Hollywood Tried To Convince Us These Body Types Were Abnormal — Now, We Know Better

All bodies are worthy, valid, and beautiful.

three women standing in a line Anna Shvets / Pexels 

The late 90s and early 2000s were pivotal points in contemporary pop culture. The increased impact of teen performers mixed with intense paparazzi presence created a tornado-like focus on women’s bodies, both for fictional characters and actual living, breathing, people.

Hollywood convinced us that certain body types were abnormal — only now, we know better.

A thread on the subreddit r/popculturechat started a conversation on Hollywood's toxic interpretations of any body type that fell outside the archetype of thin, white, and blonde. The Reddit post was titled “Completely normal bodies that film and TV tried to convince us were ‘fat.’” 


Examples of problematic representations of divergent body types included “Fat Monica,” played by Courteney Cox in a prosthetic fat suit. The past-version iteration of Monica was played for laughs, to show how awkward and unattractive the character was, contrasted with how much more successful and desirable she was as a thin person.

hollywood tried to convince us that certain body types are abnormal but we know better nowPhoto: Tim Samuel / Pexels 


The movie version of the 1996 book “Bridget Jones’ Diary” came out in 2001, acting as a peak early-aughts example of how pervasive diet culture was both onscreen and off.

Bridget Jones was on a constant diet, measuring how much weight she lost and gained in her daily journal entries, which coincided with which male characters found her attractive. The fact that Renée Zellweger gained weight to play Bridget Jones was a well-documented part of the movie’s press tour. 

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The show “Ugly Betty” featured America Ferrara as Betty Suarez, a character with glasses, braces, and a strikingly non-conformist sense of style, who was at distinct odds with the other female characters on the show. The tagline for the series was “Ugly is the new beautiful,” a not-so-subtle framework for the belief that anyone who didn’t fit into the era’s rigid beauty standards was, in fact, ugly.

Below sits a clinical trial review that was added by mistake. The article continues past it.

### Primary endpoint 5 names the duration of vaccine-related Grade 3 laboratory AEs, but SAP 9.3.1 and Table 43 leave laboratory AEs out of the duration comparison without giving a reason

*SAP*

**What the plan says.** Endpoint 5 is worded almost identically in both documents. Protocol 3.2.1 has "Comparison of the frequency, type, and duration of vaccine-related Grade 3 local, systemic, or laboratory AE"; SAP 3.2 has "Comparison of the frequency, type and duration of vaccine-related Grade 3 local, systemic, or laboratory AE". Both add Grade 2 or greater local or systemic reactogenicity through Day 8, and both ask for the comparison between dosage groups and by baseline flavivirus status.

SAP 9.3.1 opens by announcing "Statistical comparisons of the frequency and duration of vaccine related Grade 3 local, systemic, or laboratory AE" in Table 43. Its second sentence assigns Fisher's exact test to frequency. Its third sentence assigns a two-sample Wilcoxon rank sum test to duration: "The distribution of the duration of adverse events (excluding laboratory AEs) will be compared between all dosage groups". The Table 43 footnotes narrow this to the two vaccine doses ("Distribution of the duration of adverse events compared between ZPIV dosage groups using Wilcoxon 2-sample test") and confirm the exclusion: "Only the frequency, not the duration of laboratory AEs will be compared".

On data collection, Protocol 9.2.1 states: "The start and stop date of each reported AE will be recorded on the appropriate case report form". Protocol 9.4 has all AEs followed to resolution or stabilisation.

The Hollywood gold-standard classification of thinness equating to beauty went beyond fictional characters, extending to how female performers were talked about offscreen.

The blowback from Britney Spears’ 2007 MTV VMAs performance focused exclusively on how fat she looked. Lady Gaga was criticized after her Super Bowl performance for — you guessed it — looking fat.

Every other magazine cover of the era featured a newly postpartum celebrity mom, announcing how she “bounced back” and lost the weight she’d gained in order to gestate a baby for nine months. 


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Anyone who came of age in the dawn of Y2K can speak to the harm caused by the way celebrities’ bodies were picked apart by the media. 

As one person noted in the comments section of the Reddit post, “Growing up in the 2000s was honestly really traumatizing.” Someone else spoke to the fact that media representation of female celebrities focused on “not only convincing us they were ‘fat’ but convincing us that ‘fat’ equals ‘less than’ or unattractive or bad.”



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That sentiment captures the crux of the issue of representation. We all have bodies that are valuable, loveable, and worthy, no matter what we look like.

Hollywood is far from being a perfect industry, yet there is way more inclusivity now than ever before.

The rise of social media influencers who use TikTok and Instagram to show their lived realities has helped shift the needle toward a more diverse landscape. Instead of high-fashion models with unattainable body types, we’re seeing teens and young adults celebrating their differences. 


We are witnesses to the beauty of women with body hair, the magnificence of how age changes us, and the wonders of both pregnant and postpartum bodies

Our society has made huge gains in the realms of body acceptance and body positivity. In calling out the ways representation has improved, we’re paving the way for even more positive change to come. 

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Alexandra Blogier is a writer on YourTango's news and entertainment team. She covers social issues, pop culture analysis and all things to do with the entertainment industry.